Swashbuckling Through the Daisies

I’ve decided that I’m done with “The Open Book Test.”  For anyone who was enjoying it:  (graceful bow).  If you don’t know what I’m talking about–don’t worry about it.  I was going to continue it for the whole of 2015, but I changed my mind.  That’s the great thing about having a blog.  It’s yours.  You can change your mind if you want to.

In place of that project exploring the past, I’m going to try come up with occasional posts about what’s going on in my mind in the present, and hope that they are reasonably interesting.

Lately, I’ve been thinking about a particular kind of annoying person and how I fear I might be turning into one.  The ones I’ve met are usually ex-missionaries of some sort–people who once did something awesome and unusual, but then proceeded to live totally normal boring lives but continue to define themselves by the one interesting unusual thing they did 20 years ago.  I hate that.  It drives me crazy.  The other day I realized that I think I might be turning into one.  I felt like kicking a hole in the wall.

So.

So?

Well it seems like there are only two possible ways to avoid this or change it.

1.  Do something interesting and unusual now (take it out of the past and put it in the present)

2.  Redefine yourself (as in: use the mirror and not old photo albums)

I wish I could think of another option, but I can’t.

I’d like to do the first one.  I am dying to do the first one.  Honestly.  And I’m sure you’re wondering what the hell is stopping me.  It’s not like I have kids in school or anything.  I am married, though, to a wonderful man who is about as different from me as a person can be.  He’s unusual and exciting by nature.  If you know him, you know what I mean.  He’s also older than I am–not a lot, but enough–he’s had a significant number of health problems in the last several years, and he’s an Aries.  All of these things add up to: he’s not in the mood to do exciting, unusual things that don’t involve full health insurance and regular paychecks.  All things considered, I don’t blame him.  And then there’s this:  he IS doing something exciting and unusual.  He’s an Italian living in America.  This, for him, is as awesome as it would be for me if he took me to live in Italy.  So, there you go.  You get it.  We were all amped to join the Peace Corp a few months ago, and for about three precious hours I felt like I came to life again.  Then I discovered that he can never join the Peace Corp because he’s not an American citizen.  So I let that go, too.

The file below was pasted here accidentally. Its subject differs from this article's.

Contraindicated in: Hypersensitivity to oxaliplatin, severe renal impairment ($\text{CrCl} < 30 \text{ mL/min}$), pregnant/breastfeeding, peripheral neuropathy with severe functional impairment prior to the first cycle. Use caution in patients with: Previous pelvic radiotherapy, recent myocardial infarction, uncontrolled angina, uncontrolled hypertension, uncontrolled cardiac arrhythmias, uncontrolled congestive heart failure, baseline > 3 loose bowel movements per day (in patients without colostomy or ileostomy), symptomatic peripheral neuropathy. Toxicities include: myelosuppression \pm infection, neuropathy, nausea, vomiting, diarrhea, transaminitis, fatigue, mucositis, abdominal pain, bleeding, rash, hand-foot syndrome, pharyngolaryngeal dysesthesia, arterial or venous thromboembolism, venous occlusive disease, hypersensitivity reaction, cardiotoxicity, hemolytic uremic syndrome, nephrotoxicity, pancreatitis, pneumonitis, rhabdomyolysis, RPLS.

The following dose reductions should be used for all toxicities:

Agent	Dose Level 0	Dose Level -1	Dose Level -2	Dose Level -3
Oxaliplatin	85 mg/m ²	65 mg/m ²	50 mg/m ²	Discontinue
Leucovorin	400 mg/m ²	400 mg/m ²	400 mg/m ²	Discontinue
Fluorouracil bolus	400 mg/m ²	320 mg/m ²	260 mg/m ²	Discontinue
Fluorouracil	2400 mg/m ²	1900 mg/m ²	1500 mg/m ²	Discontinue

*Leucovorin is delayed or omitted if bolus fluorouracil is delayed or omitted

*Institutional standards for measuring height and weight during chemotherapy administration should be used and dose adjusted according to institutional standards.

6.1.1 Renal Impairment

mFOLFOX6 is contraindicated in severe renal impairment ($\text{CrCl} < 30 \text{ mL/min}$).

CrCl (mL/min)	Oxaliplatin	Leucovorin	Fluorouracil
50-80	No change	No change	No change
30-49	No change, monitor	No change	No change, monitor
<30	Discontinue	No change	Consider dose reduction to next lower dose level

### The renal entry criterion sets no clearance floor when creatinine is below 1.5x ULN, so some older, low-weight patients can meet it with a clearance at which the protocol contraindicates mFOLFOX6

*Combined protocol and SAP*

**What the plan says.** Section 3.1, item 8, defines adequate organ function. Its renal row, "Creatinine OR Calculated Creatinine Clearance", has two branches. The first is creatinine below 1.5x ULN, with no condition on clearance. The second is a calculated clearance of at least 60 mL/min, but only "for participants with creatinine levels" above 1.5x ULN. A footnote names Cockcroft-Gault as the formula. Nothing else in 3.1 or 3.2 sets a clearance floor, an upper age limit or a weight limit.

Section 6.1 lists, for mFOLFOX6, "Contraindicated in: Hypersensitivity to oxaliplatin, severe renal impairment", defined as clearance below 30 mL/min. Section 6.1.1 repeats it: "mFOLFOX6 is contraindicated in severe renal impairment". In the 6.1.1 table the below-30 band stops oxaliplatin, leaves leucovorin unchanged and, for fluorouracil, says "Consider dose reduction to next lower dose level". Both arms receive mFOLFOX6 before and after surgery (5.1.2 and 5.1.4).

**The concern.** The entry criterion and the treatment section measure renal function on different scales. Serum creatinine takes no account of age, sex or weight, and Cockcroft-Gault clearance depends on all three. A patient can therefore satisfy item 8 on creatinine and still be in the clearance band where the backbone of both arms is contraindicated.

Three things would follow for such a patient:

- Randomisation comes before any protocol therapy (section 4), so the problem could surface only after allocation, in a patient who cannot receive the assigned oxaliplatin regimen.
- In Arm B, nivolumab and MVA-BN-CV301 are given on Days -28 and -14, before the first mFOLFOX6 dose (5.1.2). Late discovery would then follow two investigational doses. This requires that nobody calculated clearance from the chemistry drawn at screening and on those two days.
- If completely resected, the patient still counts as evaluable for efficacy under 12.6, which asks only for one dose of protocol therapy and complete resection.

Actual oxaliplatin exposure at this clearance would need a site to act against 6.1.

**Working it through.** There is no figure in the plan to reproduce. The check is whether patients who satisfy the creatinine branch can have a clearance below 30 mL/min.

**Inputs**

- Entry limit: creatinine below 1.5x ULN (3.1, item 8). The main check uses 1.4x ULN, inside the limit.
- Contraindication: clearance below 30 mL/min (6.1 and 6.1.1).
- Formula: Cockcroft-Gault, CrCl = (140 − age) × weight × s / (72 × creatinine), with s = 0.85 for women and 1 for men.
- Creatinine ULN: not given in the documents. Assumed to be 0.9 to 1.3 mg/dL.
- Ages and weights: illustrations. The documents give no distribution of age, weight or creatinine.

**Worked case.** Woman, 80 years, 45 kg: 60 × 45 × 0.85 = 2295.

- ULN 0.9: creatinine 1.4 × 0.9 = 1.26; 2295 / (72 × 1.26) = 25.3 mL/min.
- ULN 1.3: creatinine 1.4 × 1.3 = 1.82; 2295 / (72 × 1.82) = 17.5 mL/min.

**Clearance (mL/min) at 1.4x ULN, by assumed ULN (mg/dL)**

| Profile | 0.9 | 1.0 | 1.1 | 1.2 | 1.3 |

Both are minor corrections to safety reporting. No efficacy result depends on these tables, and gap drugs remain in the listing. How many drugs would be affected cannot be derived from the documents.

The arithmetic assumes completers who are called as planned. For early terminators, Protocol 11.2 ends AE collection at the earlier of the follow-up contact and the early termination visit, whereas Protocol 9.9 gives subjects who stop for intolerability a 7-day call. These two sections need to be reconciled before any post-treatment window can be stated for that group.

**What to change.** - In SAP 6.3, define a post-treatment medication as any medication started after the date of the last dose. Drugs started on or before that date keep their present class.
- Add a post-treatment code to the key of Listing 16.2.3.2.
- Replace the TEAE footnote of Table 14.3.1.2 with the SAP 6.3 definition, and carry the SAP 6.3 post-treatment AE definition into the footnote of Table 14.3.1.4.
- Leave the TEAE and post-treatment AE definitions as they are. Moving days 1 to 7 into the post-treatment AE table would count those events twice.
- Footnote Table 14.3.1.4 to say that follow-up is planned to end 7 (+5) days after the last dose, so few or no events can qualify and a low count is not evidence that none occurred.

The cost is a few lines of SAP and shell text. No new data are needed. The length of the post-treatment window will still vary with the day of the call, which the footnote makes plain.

The second one is not as fun.  It’s sad–or it makes me sad.  How do you do that?  I mean, how do I do that?  I don’t want to be a middle-aged community health worker living in a redneck town in a cold desert when the world is full of places with oceans and languages and sunshine and open windows.  In my mind, I am ready to take my surfboard and paddle out, but instead I take my scissors and walk around the house snipping off the heads of the roses that have bloomed.  Again and again.  Instead of packing suitcases I switch purses a lot.

It’s not easy.  That’s all I’m saying.  It would be a lot easier to do something hard, than to keep doing easy things over and over.  I’m standing here with my machete, ready to swashbuckle through the jungle, and then I realize I’m in a field of daisies.  It’s disappointing.  Tennessee Williams said something about that.

I can’t tell you how I’ve resolved this, because I haven’t.  I’m just posing the question.  That’s the difference between me posting from the past or posting from the present.  I can’t tell you how it turned out.

 

Gardening with a machete:  Outside my house in Costa Rica, 2010

Gardening with a machete: Outside my house in Costa Rica, 2010

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2 thoughts on “Swashbuckling Through the Daisies

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